asteraceae_-_aster_amellus

  • Scientific Name: Asteraceae
  • Folk Name: Michaelmas Daisies, Frost Flowers, Starworts
  • Type: Flower
  • Ruler: Venus
  • Parts Commonly Used: Blossoms, Leaves (rarely)
  • Basic Powers: Loving vibrations, Healthy emotions, Contentment, Protection

Also known as starworts, Michaelmas daisies or Frost flowers, the name aster is derived from the Greek word for “star,” This is largely due to the shape of the flower’s head; however, it is also because they grow in a spotted abundance and have an appearance similar to that of the stars in the sky.

With their wildflower beauty and lush texture, asters have long been considered an enchanted flower. The Greeks and Romans believed this flower was sacred to the gods and so wreaths of asters were placed on their altars.

In mythology, asters were said to have grown from the tears of the goddess Asterea. This ancient myth arises from the Iron Age, when people learned to make weapons of iron, the god Jupiter, was angered by all the fighting with these iron weapons that he decided to destroy the entire race by a flood. The gods fled the earth and the last to go, the goddess Astraea, was so saddened that she asked to be turned into a star. When the flood waters receded, all that was left was mud and slime. Astraea felt so sorry for them she wept, her tears falling as stardust which turned to lovely starflowers or asters. while she wept for the lack of stars on earth.

Roman mythological legend holds that one of the dryads presiding over the forest, meadows and pastures, the nymph Belides, was responsible for the origin of this flower. While dancing on the turf at the edge of the forest with the other nymphs, Belides attracted the admiration of the deity who presided over the orchards whose name was Vertumnus. She transformed herself into the flower bellis, it’s botanical name, to escape the pursuit of Vertumnus. The bellis flower is derived from the Anglo-Saxon “daeges eage”  (day’s eye) from the habit of this flower to close its petals at night and on dark rainy days.

Another legend has it that the fields bloomed with asters when Virgo scattered stardust on the earth.

Asters are ancient wildflowers of the daisy family, and attract butterflies to your yard. There are over 600 species of aster, the most popular being the Monte Casino. These star-like flowers can be found in a rainbow of colors – white, red, pink, purple, lavender and blue, with mostly yellow centers.

Asters are sacred to Venus. Incorporate asters into spells and charms to enhance loving vibrations and healthy emotions. Adding these beautiful flowers to your garden brings love and contentment to your entire household.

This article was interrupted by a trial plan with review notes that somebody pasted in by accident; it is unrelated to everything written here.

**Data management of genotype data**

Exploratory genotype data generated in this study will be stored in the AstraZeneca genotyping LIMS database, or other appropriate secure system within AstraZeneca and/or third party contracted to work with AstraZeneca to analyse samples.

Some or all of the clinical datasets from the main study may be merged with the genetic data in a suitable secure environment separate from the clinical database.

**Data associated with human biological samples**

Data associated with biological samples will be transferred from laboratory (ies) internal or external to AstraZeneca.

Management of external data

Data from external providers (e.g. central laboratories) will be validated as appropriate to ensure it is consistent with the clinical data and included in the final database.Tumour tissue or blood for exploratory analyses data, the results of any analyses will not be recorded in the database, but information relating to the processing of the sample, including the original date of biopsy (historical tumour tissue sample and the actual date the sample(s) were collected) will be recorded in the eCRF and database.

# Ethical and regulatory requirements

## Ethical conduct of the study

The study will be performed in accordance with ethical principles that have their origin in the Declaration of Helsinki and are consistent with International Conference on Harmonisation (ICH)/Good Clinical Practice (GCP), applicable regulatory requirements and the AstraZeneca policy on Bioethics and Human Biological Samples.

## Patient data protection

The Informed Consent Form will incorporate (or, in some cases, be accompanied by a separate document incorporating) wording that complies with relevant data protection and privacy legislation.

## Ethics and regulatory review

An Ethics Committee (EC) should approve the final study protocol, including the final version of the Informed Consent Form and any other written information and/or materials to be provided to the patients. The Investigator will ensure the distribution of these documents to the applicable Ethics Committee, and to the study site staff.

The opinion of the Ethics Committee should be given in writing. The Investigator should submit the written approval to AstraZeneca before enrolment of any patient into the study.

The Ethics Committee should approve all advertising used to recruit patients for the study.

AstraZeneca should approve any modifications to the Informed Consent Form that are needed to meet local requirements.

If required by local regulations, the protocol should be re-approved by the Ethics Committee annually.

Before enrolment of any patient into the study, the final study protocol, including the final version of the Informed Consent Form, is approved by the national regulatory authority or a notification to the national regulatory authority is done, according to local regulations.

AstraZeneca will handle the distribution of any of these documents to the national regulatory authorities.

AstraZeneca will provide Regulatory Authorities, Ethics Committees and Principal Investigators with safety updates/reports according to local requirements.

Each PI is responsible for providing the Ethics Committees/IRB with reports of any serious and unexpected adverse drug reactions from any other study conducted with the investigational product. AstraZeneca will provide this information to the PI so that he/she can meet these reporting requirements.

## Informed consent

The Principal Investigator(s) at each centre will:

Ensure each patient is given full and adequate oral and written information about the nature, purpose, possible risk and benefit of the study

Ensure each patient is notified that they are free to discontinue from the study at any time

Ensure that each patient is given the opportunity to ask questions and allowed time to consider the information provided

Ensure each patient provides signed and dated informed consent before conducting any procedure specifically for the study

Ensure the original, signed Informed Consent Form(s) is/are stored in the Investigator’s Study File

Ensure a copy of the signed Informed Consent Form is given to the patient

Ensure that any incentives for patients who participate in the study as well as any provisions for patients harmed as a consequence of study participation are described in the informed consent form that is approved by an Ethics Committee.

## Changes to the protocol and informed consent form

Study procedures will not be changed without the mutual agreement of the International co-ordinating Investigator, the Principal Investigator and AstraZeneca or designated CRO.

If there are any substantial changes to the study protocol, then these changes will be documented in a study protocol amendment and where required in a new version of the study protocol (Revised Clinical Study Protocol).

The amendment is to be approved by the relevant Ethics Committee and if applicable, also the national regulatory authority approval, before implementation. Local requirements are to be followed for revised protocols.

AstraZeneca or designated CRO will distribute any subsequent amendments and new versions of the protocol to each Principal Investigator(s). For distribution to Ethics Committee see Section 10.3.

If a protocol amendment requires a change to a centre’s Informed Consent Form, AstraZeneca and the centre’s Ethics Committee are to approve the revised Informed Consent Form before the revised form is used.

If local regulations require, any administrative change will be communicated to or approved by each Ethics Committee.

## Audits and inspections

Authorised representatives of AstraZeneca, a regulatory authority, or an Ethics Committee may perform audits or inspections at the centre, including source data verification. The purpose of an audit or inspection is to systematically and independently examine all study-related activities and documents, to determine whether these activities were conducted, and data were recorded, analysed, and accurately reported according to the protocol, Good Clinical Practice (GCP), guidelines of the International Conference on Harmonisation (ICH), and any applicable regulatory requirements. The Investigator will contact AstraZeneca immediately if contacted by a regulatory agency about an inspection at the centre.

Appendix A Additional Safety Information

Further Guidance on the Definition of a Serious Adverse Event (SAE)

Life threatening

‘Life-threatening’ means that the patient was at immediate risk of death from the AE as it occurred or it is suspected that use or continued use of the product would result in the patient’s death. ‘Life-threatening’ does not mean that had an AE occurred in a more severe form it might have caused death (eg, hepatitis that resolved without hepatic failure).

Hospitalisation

Historically, aster flowers have had many uses. One of the best known is their use when placed upon the graves of French soldiers; these flowers were meant to symbolize afterthought, the wish that things had turned out differently, and to represent a desire for the reversal of the outcome of their battles.  In China, they signify fidelity.

Known as “Eye of Christ” in France and “Starwort” in England and Germany, asters were thought to carry magical powers. The early English name, Starwort, was later changed to Michaelmas Daisy, as it blooms around St. Michaelmas Day in September.

In ancient Greece, aster leaves were burned, as it was thought that the smokey perfume would keep ward off wicked spirits and drive away serpents.

Asters may also be used for their strong medicinal properties. Some varieties of this flower are said to help with migraines, general headaches and colds, while others can aid in treating the pain of sciatica and muscle spasms. Virgil wrote that the flavor of honey would be improved if asters were boiled in wine and placed near a beehive.

In addition to having a wide array of colors to choose from, the aster flower also has a good deal of meaning to go alongside its good looks. In general, the aster is considered a symbol of patience, daintiness, and a love of variety. Others state that this flower is an emblem for refinement and elegance.

As a gift, asters placed in a bouquet with complementing flowers can be representative of love and admiration. They are often given to those born in September, or those celebrating a 20th wedding anniversary. As a more unique gift, you might present a single fresh or dried flower to a lover or friend as a love charm, as asters were thought by some ancient Greeks to hold the mystic power of drawing forth affection.

Found at: Flower Info and Meanings and Legends of Flowers

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“Magic is only unexplained science. Science is explained magic. When I study science, I study magic. When I study magic, I study science.” ― C. JoyBell C.
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